The Dodd-Frank Wall Street Reform and Consumer Protection Act (the "Act") was signed into law by President Obama on July 21. The Act represents one of the most significant pieces of financial reform legislation enacted in recent decades and contains numerous corporate governance and securities law provisions that require the attention of corporate executives. One such provision relates to new disclosures on executive compensation.
Disclosure of Pay versus Performance
Section 953 of the Act amends the Securities Exchange Act to include a new Section 14(i) called "Disclosure of Pay versus Performance." This section requires the SEC to adopt rules requiring public companies to disclose in their annual meeting proxy statements a clear description of any compensation required to be disclosed under Item 402 of Regulation S-K, including information showing the relationship between the amount of compensation paid and the company's financial performance, taking into account any change in the value of the company's stock and any dividends and distributions. The disclosure regarding the relationship between compensation and the company's financial performance may be presented in a graph. This graph could have a horizontal axis listing years (the number of years to be determined by the SEC through rulemaking) and a vertical axis with two scales, one for executive compensation and another for the financial performance of the company for each year. The Act does not define financial performance, so the SEC will need to determine its meaning for this purpose (i.e., whether financial performance should be based on stock price, the company's earnings, return on equity or some other measure).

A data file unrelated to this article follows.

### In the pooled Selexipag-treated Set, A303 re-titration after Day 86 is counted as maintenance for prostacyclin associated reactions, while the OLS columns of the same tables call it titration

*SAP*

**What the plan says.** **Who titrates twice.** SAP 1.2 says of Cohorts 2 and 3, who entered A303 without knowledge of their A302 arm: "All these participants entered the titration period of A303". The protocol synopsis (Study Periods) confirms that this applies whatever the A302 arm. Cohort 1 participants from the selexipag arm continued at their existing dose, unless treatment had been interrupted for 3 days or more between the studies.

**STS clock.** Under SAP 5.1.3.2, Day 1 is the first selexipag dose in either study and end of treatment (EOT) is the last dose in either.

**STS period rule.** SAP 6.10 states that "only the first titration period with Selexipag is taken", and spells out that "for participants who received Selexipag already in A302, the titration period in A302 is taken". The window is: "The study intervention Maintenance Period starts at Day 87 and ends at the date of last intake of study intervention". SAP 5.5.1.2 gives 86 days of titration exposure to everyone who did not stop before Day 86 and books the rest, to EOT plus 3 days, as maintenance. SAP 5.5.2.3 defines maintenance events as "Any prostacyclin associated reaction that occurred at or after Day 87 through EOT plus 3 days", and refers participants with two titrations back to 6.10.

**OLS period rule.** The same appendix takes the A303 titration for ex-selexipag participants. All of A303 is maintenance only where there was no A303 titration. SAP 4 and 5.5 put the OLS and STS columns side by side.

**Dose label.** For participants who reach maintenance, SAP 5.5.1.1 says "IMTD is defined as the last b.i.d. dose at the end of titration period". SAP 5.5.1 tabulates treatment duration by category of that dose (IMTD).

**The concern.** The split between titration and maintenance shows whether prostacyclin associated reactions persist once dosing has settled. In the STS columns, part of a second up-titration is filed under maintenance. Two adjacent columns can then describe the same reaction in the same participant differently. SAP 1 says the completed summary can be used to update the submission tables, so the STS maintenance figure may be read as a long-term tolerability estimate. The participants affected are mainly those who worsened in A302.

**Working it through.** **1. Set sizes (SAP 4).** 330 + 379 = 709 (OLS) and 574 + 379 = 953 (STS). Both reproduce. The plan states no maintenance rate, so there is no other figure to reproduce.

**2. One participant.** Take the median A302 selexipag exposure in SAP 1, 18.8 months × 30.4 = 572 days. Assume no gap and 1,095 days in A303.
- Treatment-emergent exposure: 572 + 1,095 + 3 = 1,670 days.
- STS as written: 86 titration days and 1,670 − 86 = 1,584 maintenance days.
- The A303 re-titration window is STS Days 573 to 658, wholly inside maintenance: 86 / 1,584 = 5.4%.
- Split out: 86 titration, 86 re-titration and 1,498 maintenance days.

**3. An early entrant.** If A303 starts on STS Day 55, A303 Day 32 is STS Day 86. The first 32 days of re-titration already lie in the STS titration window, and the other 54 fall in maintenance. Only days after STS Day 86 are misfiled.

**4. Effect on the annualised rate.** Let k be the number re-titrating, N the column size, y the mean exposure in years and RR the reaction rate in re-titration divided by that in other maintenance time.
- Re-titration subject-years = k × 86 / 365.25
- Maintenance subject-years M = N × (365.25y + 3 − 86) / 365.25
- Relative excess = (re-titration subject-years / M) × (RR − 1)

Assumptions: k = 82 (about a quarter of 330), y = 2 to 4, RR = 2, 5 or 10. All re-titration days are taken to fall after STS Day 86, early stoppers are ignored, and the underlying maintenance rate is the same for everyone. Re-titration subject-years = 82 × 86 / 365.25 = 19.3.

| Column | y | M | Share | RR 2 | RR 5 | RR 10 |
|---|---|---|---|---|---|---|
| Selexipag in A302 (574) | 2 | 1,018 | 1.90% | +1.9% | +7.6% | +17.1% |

Disclosure of CEO Pay versus Median Employee Pay
Section 953 of the Act also requires the SEC to amend Item 402 of Regulation S-K to require public companies to disclose in proxy statements and all other SEC filings that require Item 402 disclosures (e.g., registration statements and annual reports) the following information:
Annual total compensation is to be calculated in the same manner in which total compensation is currently calculated for named executive officers in the Summary Compensation Table. This means that for every employee, the company would have to calculate his or her salary, bonus, stock awards, option awards, nonequity incentive plan compensation, change in pension value and nonqualified deferred compensation earnings, and all other compensation (e.g., perquisites). This information would undoubtedly be extremely time-consuming to collect and analyze, making it virtually impossible for a company with thousands of employees to comply with this section of the Act. It is hoped that the SEC will adopt rules that will simplify the manner in which annual total compensation is calculated for all employees.
Implementation of Disclosure Rules
While Section 953 of the Act directs the SEC to adopt the above disclosure rules, it did not specify a specific time frame for their adoption.
Day Pitney Press Release
Michael Rave was quoted in an article, "Why Small Banks Are Rushing to Issue Subordinated Debt," in American Banker. Community banks are taking on more subordinated debt because interest payments are tax-deductible and the issues help bolster Tier 2 capital ratios, explains Rave in the report. Most buyers are pension funds, mutual funds and other community banks. "There's a lot of interest in them from institutional investors and investment banks are really pushing it," said Rave.
Stamford, Conn., August 24, 2015 - Day Pitney is pleased to announce that 68 attorneys have been selected for inclusion in the 2016 Best Lawyers in America. Best Lawyers ranks lawyers through peer-review surveys, and has been published annually since 1983.